Creeping buttercup questions

Discussion in 'Garden Pest Management and Identification' started by karthik, Dec 12, 2007.

  1. karthik

    karthik Member

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    Location:
    Vancouver, BC, Canada
    Hi everyone,

    I am looking for a way to remove Creeping Buttercup from a
    lawn. Though there are small patches of grass without any buttercup
    (about 20% of the lawn), the rest of the area is covered with a mix of
    grass and buttercup.

    The ground slopes towards a green-belt with trees (non-coniferous)
    (trees about 6 feet from the edge of the lawn) and a fish bearing
    creek (about 20 feet away from the lawn).

    What are my options for getting rid of the buttercup?

    (a) Is a herbicide the best way of doing this? If yes, are either
    Roundup or triclopyr (Weed-B-Gone?)appropriate for my situation? I
    looked at the descriptions online for half-life of glyphosate and
    triclopyr in soil/water, but don't have enough experience to judge if
    these should be used near a creek and a dense stand of trees.

    (b) Is there any other chemical tratment that is more appropriate?

    (b) Using a herbicide or otherwise, when is a good time to do this in
    Vancouver? Now (December) or in the spring?

    (c) The lawn has not been mowed for 3 months (the grass is about 6
    inches tall). Should it be mowed before applying any herbicide?

    (d) I am guessing that I would have to plant grass once the weeds are
    gone. I would be doing this from seed. When is the right time to start
    a cold-season grass in vancouver?

    (e) Should I pull out the buttercup by hand? (I've tries this - but cannot seem to remove the plant completely - especially the roots). Since I am new to gardening I am not sure if some tool (any particular kind of rake, for instance) would make this easier.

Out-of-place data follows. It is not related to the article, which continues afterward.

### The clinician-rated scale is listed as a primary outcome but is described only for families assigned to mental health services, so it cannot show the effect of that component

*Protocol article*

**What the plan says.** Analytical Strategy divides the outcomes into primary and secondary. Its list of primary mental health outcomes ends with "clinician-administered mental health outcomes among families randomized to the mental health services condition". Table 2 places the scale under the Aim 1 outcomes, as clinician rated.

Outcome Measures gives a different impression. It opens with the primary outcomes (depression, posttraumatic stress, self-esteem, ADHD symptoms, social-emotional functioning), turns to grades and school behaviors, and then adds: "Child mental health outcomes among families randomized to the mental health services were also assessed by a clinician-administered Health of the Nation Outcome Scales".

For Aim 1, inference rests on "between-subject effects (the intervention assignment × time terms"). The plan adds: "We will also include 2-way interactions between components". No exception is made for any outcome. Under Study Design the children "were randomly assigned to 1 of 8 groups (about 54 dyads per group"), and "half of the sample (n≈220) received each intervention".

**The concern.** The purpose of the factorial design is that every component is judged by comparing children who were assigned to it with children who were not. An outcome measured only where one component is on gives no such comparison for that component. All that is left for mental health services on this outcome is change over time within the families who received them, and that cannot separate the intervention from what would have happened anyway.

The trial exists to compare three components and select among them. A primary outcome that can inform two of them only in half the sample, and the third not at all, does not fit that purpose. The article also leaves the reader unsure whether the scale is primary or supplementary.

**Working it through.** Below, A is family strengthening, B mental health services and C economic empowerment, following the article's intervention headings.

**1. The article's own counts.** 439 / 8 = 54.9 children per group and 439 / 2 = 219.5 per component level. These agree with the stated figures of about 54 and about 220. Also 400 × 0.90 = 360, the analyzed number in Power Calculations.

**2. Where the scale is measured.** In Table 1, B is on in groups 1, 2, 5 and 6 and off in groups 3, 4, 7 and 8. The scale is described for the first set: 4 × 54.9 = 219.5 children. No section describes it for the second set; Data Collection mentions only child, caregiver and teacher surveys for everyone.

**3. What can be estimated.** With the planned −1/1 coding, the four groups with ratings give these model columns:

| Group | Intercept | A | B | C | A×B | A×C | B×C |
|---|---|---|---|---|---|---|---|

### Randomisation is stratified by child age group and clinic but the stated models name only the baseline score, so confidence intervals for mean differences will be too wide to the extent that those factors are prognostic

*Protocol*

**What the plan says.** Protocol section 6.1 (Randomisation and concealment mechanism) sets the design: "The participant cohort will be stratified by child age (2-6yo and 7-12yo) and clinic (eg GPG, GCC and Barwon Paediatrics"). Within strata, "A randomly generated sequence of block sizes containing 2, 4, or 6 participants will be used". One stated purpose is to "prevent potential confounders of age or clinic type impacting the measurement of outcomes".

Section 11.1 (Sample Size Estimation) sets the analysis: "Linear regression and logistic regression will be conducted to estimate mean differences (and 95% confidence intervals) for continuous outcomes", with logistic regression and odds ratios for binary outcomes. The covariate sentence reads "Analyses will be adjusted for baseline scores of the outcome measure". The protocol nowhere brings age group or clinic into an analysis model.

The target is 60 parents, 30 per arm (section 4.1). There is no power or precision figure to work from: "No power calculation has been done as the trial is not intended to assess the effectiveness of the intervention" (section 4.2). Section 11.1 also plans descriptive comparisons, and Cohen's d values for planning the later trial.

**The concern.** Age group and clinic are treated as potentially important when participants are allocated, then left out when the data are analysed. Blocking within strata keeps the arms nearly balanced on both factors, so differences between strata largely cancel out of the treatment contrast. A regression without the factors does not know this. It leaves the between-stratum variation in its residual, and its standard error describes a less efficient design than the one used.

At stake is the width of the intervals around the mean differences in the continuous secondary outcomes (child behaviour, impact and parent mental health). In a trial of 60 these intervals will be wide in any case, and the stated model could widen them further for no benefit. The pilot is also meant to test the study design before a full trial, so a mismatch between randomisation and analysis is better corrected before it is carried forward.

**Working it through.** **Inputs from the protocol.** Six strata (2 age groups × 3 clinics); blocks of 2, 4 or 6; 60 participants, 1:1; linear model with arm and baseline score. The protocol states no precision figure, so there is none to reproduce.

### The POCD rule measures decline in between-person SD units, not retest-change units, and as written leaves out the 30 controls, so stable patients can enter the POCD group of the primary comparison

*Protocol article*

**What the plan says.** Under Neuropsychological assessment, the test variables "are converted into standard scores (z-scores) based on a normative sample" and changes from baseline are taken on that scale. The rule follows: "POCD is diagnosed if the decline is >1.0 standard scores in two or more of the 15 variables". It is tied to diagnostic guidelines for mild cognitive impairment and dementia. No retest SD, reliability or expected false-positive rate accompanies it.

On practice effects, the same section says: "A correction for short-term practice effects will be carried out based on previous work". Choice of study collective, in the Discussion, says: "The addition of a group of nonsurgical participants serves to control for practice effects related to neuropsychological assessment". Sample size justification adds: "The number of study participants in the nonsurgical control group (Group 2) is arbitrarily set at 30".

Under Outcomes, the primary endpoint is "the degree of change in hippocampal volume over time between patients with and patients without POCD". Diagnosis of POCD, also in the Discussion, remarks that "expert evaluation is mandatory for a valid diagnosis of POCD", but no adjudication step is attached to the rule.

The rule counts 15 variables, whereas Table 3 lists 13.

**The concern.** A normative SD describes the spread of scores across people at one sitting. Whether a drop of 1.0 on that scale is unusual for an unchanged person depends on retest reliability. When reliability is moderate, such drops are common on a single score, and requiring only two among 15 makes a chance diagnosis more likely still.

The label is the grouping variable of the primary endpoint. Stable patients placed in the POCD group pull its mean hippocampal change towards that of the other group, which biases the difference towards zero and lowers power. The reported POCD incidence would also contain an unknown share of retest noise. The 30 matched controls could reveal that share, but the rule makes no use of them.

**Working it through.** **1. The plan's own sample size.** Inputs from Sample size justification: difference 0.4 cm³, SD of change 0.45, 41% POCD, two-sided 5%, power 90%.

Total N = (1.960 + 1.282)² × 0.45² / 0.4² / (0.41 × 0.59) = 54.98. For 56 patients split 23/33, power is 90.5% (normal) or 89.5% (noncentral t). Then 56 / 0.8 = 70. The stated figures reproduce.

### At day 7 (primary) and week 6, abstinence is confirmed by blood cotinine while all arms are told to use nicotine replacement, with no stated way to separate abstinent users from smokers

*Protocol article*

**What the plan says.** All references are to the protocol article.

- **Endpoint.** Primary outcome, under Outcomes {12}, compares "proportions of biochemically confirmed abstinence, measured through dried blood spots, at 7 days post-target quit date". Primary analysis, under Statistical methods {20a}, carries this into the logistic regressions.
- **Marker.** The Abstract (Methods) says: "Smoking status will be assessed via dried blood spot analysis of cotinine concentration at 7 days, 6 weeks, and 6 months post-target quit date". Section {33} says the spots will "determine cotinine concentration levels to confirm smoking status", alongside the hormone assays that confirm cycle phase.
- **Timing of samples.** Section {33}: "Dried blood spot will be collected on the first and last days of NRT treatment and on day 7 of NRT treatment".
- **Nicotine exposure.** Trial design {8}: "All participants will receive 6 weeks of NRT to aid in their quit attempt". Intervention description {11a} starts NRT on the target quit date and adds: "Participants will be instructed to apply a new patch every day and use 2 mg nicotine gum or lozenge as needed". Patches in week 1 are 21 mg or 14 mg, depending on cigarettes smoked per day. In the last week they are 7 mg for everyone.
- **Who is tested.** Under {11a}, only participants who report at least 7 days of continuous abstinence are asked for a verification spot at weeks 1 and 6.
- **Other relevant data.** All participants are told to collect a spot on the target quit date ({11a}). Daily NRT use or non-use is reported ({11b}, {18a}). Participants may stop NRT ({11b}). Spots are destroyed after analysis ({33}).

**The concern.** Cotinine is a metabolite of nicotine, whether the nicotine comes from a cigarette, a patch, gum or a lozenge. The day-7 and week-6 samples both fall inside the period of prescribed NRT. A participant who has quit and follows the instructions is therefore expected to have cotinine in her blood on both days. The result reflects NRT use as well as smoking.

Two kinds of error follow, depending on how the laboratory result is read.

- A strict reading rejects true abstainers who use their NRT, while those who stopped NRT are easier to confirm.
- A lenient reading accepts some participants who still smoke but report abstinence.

Any suggestions/advice would be greatly appreciated!
     
  2. karthik

    karthik Member

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    Location:
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    Thought I'd post an update ...

    • I attempted pulling out the weeds by hand - didn't help because I couldn't get all the roots out. And all the little bits that I couldn't remove start sprouting.
    • Removed as much of the buttercup as possible by hand and with a lawn rake in March. Added some topsoil and overseeded the lawn. This didn't work either - though the grass covered some bare patches, the buttercup came back with renewed vigour.
    • Used Later's Creeping Buttercup Killer for spot treatment on the buttercup leaves. The active ingredient is MCPA. I applied this once in the beginning of May and it cleared up most of the problem. Since then, I have been removing the buttercup by hand whenever it comes up.
    • Have tried encouraging white clover to grow in the lawn - not sure if this competes with buttercup, but seems less aggressive.
     
  3. Ron B

    Ron B Paragon of Plants 10 Years

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    Location:
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    Buttercup is favored by dampness. As with other weedy lawns yours is on a site that is favoring the flowers enough to allow them to grow in the grass. Where conditions are optimal for lawn grasses these dominate.
     
  4. karthik

    karthik Member

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    Location:
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    Unfortunately, my house is essentially the bottom of a valley, with very tall trees to the south/soutwest. So, I get all the rain water runoff, and no afternoon sunlight on the lawn (except in the winter - those trees are deciduous).

    I originally though soil compaction was also an issue - but it turned out that was not as bad as I had assumed.
     

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